Public communication campaigns in the destigmatization of leprosy : A comparative analysis of diffusion and participatory approaches. A case study in Gwalior, India.
This was an experimental study designed to determine the relative effectiveness of diffusion and participatory strategies (in health campaigns) and the effect of caste on the dependent variables of knowledge, perception of risk, and behavioral involvement that were conceptualized as contributing to leprosy destigmatization in Madhya Pradesh state, India.
The multivariate analysis of covariance (MANCOVA) procedure found significant difference between the communication treatments on the dependent variables.
The discriminate analysis procedure was used to locate the source of the difference.
This procedure identified two significant discriminant functions : cognitive-affective and behavior-affective dimensions.
The participatory treatment showed higher knowledge and lower perception of risk on the cognitive-affective dimension, and higher behavioral involvement on the behavior-affective dimension, but the diffusion treatment showed only lower self-perception of risk on the behavior-affective dimension.
The study concluded that participatory strategies promoting dialogue and interaction and incorporating people's knowledge and action component result in increased knowledge, lower perception of risk, higher behavioral involvement, and, hence, destigmatization.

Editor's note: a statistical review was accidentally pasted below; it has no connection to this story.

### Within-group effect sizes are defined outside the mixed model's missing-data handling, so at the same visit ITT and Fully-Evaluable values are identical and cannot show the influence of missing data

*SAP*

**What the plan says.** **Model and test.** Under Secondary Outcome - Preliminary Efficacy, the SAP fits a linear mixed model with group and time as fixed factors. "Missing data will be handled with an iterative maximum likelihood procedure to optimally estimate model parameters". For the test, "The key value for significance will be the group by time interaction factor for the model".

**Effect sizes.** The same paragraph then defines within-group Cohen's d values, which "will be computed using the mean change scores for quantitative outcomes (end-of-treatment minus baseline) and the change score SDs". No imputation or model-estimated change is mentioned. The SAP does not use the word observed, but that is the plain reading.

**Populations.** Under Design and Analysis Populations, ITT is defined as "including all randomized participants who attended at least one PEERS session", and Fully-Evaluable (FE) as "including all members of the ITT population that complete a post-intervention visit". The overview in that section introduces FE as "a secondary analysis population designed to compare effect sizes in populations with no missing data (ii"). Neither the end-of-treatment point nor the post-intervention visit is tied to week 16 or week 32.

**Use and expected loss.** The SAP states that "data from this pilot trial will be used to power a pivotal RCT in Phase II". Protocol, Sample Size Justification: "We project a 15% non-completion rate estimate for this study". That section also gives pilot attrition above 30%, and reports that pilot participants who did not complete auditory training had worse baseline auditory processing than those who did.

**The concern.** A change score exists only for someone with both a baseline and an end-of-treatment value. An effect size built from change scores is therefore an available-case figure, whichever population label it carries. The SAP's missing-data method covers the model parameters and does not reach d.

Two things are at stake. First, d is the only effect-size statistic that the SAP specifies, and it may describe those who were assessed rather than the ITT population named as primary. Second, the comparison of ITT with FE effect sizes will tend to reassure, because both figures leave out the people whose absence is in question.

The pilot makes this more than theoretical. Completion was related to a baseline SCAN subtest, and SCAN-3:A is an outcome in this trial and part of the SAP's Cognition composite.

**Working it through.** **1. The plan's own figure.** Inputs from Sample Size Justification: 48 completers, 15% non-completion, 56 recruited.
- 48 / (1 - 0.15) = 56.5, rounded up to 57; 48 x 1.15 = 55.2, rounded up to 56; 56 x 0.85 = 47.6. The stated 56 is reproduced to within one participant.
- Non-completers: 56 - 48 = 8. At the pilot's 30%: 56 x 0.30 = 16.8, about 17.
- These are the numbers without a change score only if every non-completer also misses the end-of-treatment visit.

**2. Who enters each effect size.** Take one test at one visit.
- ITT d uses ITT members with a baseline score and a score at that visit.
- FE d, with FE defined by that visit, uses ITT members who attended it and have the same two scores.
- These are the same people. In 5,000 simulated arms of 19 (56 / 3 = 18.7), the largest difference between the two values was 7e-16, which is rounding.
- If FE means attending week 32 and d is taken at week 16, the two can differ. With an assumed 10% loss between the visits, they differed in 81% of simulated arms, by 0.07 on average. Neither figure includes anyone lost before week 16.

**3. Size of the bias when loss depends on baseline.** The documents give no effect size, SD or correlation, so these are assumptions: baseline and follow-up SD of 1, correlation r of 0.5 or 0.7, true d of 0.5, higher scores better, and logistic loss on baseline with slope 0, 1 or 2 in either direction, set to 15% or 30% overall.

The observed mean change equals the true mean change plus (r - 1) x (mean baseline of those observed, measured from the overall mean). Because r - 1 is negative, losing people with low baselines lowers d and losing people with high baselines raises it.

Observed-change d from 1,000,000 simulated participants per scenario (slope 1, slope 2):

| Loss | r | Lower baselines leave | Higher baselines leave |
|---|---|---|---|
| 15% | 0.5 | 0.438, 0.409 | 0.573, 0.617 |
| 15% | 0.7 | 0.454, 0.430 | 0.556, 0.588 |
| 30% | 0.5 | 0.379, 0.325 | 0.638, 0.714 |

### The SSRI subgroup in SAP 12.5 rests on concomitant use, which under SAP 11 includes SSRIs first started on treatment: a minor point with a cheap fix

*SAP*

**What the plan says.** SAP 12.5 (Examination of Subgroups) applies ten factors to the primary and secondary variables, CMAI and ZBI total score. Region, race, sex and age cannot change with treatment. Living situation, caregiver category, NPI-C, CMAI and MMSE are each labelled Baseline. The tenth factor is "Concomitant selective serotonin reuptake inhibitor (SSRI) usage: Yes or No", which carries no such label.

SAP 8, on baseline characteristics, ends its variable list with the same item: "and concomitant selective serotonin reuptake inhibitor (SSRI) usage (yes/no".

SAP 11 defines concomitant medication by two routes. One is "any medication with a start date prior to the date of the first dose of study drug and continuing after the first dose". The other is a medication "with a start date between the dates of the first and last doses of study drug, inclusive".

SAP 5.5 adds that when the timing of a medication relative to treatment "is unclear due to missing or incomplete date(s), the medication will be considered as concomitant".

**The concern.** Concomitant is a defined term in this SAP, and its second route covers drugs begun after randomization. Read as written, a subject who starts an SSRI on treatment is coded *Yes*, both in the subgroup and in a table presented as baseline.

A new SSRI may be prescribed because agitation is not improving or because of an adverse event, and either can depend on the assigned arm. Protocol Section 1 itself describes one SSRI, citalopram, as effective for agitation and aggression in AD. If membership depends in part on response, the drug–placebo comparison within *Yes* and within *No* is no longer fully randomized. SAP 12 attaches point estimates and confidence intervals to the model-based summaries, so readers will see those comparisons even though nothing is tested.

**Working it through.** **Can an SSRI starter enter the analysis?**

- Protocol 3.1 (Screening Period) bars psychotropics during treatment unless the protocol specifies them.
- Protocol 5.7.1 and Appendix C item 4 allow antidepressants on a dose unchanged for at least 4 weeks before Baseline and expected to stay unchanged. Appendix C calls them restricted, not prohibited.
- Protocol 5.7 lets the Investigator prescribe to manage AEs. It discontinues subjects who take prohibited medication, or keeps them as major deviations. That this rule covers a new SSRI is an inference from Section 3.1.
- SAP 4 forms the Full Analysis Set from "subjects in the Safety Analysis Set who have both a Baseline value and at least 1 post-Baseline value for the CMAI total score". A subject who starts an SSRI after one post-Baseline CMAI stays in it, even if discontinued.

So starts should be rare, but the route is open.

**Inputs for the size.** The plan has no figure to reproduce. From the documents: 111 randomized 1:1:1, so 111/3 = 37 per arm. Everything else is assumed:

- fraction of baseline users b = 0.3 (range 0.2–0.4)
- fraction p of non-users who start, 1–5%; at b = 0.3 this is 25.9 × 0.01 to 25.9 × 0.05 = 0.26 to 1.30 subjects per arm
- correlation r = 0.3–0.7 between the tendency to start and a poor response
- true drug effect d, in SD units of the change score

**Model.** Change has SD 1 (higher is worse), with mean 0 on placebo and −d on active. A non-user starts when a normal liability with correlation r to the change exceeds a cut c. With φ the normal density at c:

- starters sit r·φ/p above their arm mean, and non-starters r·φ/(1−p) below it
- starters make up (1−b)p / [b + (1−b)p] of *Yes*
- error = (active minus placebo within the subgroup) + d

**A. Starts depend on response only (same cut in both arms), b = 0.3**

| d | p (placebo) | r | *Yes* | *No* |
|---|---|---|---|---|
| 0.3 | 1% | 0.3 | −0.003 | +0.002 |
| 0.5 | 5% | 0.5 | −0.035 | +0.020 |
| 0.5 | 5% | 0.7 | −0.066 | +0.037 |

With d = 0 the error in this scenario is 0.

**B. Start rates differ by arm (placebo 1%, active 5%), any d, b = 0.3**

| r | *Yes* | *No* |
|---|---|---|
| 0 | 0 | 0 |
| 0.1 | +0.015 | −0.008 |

Mots-clés Pascal : Campagne de masse, Communication, Information public, Stratégie, Méthodologie, Participation, Diffusion information, Perception sociale, Risque, Comportement, Connaissance, Homme, Statut socioéconomique, Stigmate, Concept, Peau pathologie, Lèpre, Mycobactériose, Bactériose, Infection, Inde, Asie
Mots-clés Pascal anglais : Mass campaign, Communication, Public information, Strategy, Methodology, Participation, Information dissemination, Social perception, Risk, Behavior, Knowledge, Human, Socioeconomic status, Stigma, Concept, Skin disease, Leprosy, Mycobacterial infection, Bacteriosis, Infection, India, Asia
Notice produite par :
Inist-CNRS - Institut de l'Information Scientifique et Technique
Cote : 99-0034711
Code Inist : 002B30A01C. Création : 31/05/1999.